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The art market gets Realistic

By Lin Qi | China Daily | Updated: 2012-10-27 07:54

The art market gets Realistic

Research Institute of Chinese Learning by celebrated artist Chen Danqing will be the highlight at China Guardian Auctions' autumn sales from Oct 28-31.

Realistic oil paintings will highlight China Guardian Auctions' autumn sales from Oct 28-31 and all eyes will be on Chen Danqing's Research Institute of Chinese Learning, which he created in 2001 to celebrate the 90th anniversary of Tsinghua University's founding.

The painting portrays five masters of Chinese language and literature - Zhao Yuanren (1892-1982), Liang Qichao (1873-1929), Wang Guowei (1877-1927), Chen Yinque (1890-1969) and Wu Mi (1894-1978) - who taught at Tsinghua University's Research Institute of Chinese Learning, which was founded in 1925.

Chen Danqing became a professor at Tsinghua after returning to China in 1999.

He quit five years later because he was disgruntled with student recruitment.

The painting, which features sophisticated techniques and bears a nostalgic air, is a testimony to great literati, who set good examples in meticulous scholarship. It also reflects the artist's serious thoughts about the current education system and Chinese cultural traditions.

China Guardian's oil sessions will also auction A Distant Look at Waterfalls, a rare landscape created in the 1930s by Li Tiefu; You Jindong's signature work Coming to Middle Age; and Ai Xuan's early creation Wind Skimming Over Shoulders. It will also offer paintings by such celebrated artists as Luo Zhongli, Lin Fengmian and Guan Liang.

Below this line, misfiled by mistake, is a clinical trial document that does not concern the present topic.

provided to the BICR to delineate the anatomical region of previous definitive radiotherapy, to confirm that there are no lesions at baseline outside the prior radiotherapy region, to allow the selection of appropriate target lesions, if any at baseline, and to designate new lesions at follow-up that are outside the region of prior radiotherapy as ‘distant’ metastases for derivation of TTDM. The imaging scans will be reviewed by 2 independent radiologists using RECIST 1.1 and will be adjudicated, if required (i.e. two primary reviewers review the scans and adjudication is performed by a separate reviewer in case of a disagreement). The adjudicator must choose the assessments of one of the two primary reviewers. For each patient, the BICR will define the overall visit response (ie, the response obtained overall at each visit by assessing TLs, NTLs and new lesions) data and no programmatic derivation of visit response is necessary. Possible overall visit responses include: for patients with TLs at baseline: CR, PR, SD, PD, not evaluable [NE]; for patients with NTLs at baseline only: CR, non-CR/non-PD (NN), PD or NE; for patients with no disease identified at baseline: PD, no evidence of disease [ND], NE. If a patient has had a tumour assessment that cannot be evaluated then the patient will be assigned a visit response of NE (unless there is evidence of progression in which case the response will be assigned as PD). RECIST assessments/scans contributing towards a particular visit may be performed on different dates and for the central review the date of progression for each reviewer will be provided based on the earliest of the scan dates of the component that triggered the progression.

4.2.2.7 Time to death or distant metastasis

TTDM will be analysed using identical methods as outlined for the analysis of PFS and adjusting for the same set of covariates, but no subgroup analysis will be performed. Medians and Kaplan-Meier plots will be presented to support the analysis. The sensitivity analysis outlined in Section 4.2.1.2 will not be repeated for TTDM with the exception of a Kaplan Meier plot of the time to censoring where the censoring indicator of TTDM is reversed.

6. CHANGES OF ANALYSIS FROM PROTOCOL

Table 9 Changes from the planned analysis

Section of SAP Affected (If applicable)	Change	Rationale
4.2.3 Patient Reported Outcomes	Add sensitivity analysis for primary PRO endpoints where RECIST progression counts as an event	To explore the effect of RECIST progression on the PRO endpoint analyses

While contemporary Chinese art posted a disappointing performance this year, the market for early 20th-century and Realistic oil paintings has been growing stably over the past few years.

"Realistic oil painting has long been a secure category," says Tu Xin from Beijing Bonwin Contemporary Art Investment Co.

"Unlike the contemporary art segment that first achieved success in the international market, Realistic works have always targeted domestic buyers. Realistic paintings are easier to understand and have won an extensive population of collectors. Also, the genre suffers little commercial speculation."

Early 20th century oil paintings have become another focus of many auction houses. The section is of significant academic and market value yet needs better public recognition, says Guan Yu, director of the Beijing-based Art Market Monitor of Artron.

"The spring sales showed a steady growth - for instance, Sanyu's Blue Chrysanthemums in a Glass Vase fetched HK$47.7 million ($6.15 million) at Christie's Hong Kong sales in May, ranking 19th among the top 100 Chinese artworks in spring auctions; that's the highest spot among early 20th century oil paintings," she says.

"Excellent works by blue-chip artists like Sanyu will continue to be the pillar of this category."

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